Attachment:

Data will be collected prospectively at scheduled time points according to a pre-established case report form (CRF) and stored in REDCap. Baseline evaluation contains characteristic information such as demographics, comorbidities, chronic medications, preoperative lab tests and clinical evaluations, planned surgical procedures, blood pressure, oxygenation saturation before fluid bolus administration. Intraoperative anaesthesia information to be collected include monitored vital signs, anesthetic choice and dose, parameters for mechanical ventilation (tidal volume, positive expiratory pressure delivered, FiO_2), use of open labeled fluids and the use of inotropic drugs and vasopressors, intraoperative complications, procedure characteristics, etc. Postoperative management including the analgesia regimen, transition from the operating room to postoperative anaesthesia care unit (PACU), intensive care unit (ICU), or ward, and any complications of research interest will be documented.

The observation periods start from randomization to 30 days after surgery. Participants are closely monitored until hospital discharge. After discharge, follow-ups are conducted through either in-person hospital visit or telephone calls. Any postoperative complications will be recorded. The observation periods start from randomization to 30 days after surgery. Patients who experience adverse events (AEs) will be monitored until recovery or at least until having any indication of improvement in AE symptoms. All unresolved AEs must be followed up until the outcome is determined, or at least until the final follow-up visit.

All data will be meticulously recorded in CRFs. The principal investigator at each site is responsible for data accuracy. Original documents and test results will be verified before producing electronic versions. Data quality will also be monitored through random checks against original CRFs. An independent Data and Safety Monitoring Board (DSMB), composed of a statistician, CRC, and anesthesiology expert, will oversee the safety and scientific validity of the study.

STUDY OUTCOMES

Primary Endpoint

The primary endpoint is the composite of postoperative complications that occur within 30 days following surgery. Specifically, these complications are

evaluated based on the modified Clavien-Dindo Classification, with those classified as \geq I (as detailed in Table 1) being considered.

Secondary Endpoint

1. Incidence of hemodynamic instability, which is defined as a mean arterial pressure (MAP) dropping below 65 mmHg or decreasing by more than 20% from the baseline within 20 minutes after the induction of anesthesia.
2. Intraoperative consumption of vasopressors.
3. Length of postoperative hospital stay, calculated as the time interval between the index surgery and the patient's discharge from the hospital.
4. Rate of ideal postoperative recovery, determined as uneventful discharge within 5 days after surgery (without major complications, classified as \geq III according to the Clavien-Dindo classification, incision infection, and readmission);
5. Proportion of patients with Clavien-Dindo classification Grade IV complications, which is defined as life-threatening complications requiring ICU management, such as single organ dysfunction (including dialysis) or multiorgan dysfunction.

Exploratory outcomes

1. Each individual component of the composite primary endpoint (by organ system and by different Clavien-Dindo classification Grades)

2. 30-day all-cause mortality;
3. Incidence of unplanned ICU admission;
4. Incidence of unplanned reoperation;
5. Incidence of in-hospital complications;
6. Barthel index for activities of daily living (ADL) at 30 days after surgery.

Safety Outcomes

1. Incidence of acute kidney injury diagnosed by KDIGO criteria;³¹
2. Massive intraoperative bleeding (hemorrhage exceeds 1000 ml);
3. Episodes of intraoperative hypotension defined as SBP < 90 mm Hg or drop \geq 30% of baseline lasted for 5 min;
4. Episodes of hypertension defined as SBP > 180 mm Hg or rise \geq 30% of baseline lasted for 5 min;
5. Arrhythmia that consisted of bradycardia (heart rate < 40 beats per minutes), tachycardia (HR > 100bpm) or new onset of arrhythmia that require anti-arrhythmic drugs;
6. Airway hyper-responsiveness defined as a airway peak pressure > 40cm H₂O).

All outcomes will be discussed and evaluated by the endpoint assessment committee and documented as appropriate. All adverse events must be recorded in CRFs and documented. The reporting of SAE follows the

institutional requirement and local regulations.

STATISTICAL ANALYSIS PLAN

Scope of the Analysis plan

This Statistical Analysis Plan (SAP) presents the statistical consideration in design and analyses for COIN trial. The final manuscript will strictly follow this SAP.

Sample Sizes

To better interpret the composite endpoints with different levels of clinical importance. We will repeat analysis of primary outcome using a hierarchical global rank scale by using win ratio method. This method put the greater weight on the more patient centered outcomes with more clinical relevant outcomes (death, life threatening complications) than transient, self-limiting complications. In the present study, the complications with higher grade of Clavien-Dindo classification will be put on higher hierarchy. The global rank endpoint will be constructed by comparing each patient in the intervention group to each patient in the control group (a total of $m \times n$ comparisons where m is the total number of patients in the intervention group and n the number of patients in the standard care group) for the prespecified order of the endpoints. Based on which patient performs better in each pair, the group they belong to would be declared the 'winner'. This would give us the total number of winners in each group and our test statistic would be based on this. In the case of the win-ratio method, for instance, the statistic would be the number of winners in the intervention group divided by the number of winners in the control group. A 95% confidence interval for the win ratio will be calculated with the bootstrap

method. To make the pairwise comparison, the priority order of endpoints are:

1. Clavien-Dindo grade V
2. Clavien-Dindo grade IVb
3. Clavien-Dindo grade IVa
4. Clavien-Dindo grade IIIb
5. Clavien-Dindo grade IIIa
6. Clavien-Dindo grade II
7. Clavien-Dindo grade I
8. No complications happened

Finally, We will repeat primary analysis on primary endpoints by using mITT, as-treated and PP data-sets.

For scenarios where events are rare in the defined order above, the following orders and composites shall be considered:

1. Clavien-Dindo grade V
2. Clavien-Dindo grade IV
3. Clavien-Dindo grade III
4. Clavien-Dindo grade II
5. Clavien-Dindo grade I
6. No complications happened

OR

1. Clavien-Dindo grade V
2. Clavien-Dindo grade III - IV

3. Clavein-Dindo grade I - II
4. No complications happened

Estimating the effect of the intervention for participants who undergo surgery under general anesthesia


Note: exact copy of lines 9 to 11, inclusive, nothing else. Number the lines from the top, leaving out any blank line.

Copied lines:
1. Incidence of hemodynamic instability, which is defined as a mean arterial pressure (MAP) dropping below 65 mmHg or decreasing by more than 20% from the baseline within 20 minutes after the induction of anesthesia.
2. Intraoperative consumption of vasopressors.
3. Length of postoperative hospital stay, calculated as the time interval between the index surgery and the patient's discharge from the hospital.